Non-major bank HSBC Australia (HSBC) will be reducing its variable rates for owner-occupied principal and interest repayment loans to 1.97 per cent per annum (comparison rate 1.98 per cent per annum), according to a statement from the bank.
This reduction is expected to come into effect from 8 November.
According to the non-major bank, the interest rate of 1.97 per cent will be for owner-occupied Home Value home loans with principal and interest repayments and an LVR of at least 70 per cent. Currently, HSBC offers owner-occupied loans with principal and interest repayments (with an HSBC Home Loan Package) at 2.29 per cent per annum (2.74 per cent per annum comparison rate).
Speaking of the variable rate changes, HSBC head of wealth and personal banking Jessica Power said: “This is among the lowest variable rates we’ve ever offered in Australia, so provides both affordability and flexible repayment options.”
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However, this trend runs parallel to reports of banks increasing fixed interest rates. This week, Westpac and Commonwealth Bank of Australia both announced interest rate increases for fix rates, as speculation mounts that the Reserve Bank of Australia (RBA) may increase rates next year.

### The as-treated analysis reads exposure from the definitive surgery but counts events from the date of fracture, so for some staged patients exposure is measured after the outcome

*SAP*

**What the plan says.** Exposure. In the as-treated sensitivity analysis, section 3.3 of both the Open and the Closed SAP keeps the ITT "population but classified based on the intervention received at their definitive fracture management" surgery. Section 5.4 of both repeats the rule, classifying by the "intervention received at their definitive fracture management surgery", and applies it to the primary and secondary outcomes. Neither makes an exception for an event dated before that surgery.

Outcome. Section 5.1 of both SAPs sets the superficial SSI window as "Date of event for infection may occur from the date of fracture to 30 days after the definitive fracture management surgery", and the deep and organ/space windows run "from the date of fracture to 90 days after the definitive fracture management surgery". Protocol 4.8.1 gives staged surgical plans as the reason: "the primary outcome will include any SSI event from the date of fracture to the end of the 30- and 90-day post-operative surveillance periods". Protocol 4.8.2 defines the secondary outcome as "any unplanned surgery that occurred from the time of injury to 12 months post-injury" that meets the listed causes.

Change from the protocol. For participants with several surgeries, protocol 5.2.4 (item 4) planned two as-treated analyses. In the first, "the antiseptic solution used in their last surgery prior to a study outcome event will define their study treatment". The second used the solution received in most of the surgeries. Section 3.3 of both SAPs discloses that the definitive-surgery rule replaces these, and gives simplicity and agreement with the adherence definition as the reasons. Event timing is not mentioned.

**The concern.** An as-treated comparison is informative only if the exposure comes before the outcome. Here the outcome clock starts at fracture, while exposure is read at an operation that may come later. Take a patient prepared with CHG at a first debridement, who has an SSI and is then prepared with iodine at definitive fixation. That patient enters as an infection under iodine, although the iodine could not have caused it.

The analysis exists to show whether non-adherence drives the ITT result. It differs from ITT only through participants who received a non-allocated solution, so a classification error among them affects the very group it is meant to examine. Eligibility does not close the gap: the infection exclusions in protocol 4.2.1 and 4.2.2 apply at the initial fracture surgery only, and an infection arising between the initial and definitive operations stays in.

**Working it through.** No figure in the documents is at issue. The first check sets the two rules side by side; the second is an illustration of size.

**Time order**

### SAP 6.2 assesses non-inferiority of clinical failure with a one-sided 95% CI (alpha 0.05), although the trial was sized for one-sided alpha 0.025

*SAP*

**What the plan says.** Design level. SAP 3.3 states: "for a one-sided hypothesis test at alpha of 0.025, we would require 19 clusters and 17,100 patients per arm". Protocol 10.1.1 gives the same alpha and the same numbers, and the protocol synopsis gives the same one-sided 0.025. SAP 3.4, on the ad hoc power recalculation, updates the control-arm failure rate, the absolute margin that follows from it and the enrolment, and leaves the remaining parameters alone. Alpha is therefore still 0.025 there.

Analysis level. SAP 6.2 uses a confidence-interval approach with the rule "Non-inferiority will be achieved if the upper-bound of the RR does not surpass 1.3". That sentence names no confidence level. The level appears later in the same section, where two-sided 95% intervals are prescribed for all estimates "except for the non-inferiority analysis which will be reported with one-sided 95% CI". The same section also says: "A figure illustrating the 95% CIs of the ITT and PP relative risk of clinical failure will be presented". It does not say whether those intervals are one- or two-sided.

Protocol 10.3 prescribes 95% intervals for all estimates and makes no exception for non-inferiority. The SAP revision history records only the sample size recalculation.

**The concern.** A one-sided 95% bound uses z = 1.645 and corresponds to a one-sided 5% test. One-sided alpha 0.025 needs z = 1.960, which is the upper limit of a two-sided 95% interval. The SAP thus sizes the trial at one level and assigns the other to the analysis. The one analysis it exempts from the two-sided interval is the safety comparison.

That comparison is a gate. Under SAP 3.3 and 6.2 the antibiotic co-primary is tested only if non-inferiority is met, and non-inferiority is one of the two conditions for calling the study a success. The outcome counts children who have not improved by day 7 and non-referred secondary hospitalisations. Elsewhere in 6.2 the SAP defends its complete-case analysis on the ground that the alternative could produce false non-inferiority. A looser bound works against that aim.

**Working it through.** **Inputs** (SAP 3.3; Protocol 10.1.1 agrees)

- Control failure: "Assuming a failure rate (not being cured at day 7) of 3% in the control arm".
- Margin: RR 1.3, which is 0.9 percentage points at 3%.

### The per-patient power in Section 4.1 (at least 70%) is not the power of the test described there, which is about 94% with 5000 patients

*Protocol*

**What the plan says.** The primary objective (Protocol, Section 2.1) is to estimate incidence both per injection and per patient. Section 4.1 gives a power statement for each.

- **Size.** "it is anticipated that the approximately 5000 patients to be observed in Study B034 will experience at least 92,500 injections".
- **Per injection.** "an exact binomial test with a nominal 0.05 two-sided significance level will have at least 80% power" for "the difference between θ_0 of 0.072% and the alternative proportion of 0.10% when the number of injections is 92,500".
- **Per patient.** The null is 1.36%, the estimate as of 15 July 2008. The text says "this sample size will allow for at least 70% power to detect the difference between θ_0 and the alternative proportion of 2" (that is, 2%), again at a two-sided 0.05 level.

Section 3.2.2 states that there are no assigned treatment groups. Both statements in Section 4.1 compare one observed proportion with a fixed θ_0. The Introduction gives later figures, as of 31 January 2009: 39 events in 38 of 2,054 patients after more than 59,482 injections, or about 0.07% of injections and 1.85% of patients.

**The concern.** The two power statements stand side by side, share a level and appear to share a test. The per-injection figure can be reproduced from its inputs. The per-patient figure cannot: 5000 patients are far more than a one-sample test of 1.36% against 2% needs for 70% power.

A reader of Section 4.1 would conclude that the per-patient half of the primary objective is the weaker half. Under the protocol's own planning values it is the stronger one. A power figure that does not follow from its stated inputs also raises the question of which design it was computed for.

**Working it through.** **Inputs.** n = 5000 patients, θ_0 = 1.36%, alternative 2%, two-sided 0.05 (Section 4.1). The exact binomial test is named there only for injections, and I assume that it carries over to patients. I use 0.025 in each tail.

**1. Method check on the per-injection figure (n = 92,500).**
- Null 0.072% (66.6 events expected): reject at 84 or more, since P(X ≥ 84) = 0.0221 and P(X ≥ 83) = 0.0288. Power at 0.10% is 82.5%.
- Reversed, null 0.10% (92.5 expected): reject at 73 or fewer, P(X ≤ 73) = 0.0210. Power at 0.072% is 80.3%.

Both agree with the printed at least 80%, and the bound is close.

Earlier this year, National Australia Bank (NAB) introduced changes to the fixed rates on its NAB Choice package and Tailored package, raising five-year interest rates by 0.30 per cent, as well as three-year (0.10 per cent) and four-year rates (0.25 per cent).
Mortgage Choice and Smartline chief executive Susan Mitchell said in September she had noticed a growing trend towards fixed rates, with the “proportion of borrowers opting to fix part of their mortgage steadily increasing throughout 2021”, noting that 41 per cent of all approved in August had a fixed component.
“Mortgage Choice home loan approval data shows a growing trend towards refinancing since March this year, with 42 per cent of loans for the purpose of refinancing – this is slightly higher than 12 months ago where 41 per cent of loans were for the purpose of refinancing,” Ms Mitchell added.
[Related: LATEST PODCAST: Rates, migration and buffers]